“Tell me about the third time?” Kolcane asked.

“The third time I knew someone was there. And I tried pushing him out.”

“It was a him?” Kolcane asked. “How do you know?”

“It was a consciousness. I couldn’t tell the gender. But it was like a mental arm-wrestling match. He…it, whatever, tried to just push me out. But I got a good grip on him and started to shift. But then something really strange happened.”

“What?” Marvin said.

“It was like he started to shift out.”

“He tried to leave McCloud?” Marvin said.

“Yeah, he was on his way out. But I grabbed onto him and pulled him back.”

“And you kept him there?”

“Yeah, it was like he pulled out of the garage, but I pulled in and then chained him to the side of the house.”

“He couldn’t leave?” Marvin asked.

“Nope, I had him good and tight. It was like riding two people at once, except… there was a big difference.” Kolcane was stoic and poker faced, but I could see Marvin leaning forward in anticipation. He wasn’t skilled in interrogations and his deep interest in what happened betrayed him. Maybe I could use that.

“Say, how about we take a break? I could use a stretch and a snack,” I said.

“What was the difference?” Marvin asked. Kolcane put his hand on Marvin’s shoulder and gently pulled him back into his seat.

“The difference was that you couldn’t access the memories of the second consciousness,” Kolcane said. Shit again. This guy was pretty good. I wanted to ride him so bad to find out these secrets. I closed my eyes and reached out to him with my mind. I could feel my own grasping, reaching, looking for a handle to pull myself out. I could feel Wilder pushing at me, wanting back into his own mind. Wanting control. But although I reached, there was no mind to be grasped. I could not use the force Obi Wan.

Kolcane spoke and I opened my eyes.

“Unlike most victims whose memories you can access directly, this extra consciousness was like that trapped dog. You could sense and feel it, but you couldn’t get inside. Close enough analogy?”

“Close enough,” I said. “You’re very well informed. How do you know all this?”

“Tell us the rest,” Kolcane said. “Your answers come later.”

“Well,” I said, “the mental wrestling match took a few seconds, but once I was in and had him — had the dog, chained up — I took over McCloud and just walked out of the bathroom and back to the office.”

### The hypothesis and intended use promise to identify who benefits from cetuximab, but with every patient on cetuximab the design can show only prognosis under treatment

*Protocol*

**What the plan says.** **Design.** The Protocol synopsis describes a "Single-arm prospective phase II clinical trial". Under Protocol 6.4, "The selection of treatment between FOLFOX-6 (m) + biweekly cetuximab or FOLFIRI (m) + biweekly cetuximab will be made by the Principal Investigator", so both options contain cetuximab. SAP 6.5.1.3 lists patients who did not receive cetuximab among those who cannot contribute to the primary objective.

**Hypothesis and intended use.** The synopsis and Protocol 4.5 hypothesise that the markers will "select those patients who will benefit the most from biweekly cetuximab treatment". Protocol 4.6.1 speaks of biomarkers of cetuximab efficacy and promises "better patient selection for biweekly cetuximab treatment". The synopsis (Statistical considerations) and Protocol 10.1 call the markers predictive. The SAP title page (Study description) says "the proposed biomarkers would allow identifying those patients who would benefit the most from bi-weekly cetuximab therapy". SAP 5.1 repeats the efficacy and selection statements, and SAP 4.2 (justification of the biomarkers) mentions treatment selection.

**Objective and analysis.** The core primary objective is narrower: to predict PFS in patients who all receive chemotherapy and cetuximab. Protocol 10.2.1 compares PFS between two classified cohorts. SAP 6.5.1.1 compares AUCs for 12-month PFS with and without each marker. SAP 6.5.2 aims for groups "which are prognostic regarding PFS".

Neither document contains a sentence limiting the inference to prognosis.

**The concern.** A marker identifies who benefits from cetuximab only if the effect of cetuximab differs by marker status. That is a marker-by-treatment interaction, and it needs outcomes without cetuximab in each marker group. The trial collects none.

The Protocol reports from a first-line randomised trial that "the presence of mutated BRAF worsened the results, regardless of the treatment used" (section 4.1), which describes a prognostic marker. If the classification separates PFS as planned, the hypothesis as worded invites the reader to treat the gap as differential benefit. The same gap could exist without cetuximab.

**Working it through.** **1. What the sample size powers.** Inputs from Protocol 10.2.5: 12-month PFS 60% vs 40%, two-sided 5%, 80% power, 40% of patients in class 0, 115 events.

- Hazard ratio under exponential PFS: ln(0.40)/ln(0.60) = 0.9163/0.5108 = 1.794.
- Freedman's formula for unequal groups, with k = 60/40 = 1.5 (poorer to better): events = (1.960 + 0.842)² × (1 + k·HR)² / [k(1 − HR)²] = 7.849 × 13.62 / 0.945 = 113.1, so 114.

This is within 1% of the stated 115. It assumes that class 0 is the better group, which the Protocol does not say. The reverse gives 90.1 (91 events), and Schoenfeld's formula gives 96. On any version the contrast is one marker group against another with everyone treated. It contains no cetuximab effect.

“And then?”

“And then ten minutes later the fucking building blew up.”

“You were injured?”

“Fuck yeah I was injured,” I said. “But it’s a miracle I wasn’t killed instantly. The force of the plane crash blew me right out a third story, plate glass window. I landed on the roof of somebody’s bimmer. If that gardener hadn’t been mowing grass twenty feet away from where I landed, I wouldn’t be here.”

“The autopsy report said Gary McCloud died instantly from massive blunt force trauma,” Kolcane said.

“Well, it wasn’t instantly but it was pretty damn close,” I said. “I couldn’t see or hear anything. Hell I couldn’t feel anything. I think McCloud’s spine was severed. But I felt the gardener’s mind when he took my hand.”

“In interviews after the accident Mr. Gustavo said that he went to check McCloud’s pulse and then fainted,” Kolcane said.

“Yeah, well I’m glad he tried, because I shifted into him just as McCloud left for eternity.”

“You felt him die?” Marvin asked, leaning in. “What did that feel like?”

Just remembering gave me a shiver up my spine. “It was like a giant black chasm opened up below me and McCloud just fell into nothingness. I hung onto Gustavo and pulled myself across just before the lights went out. Scariest moment of my life.” I wondered if any other person had ever witnessed someones’ soul exiting the universe. Probably not. I’m just lucky that way.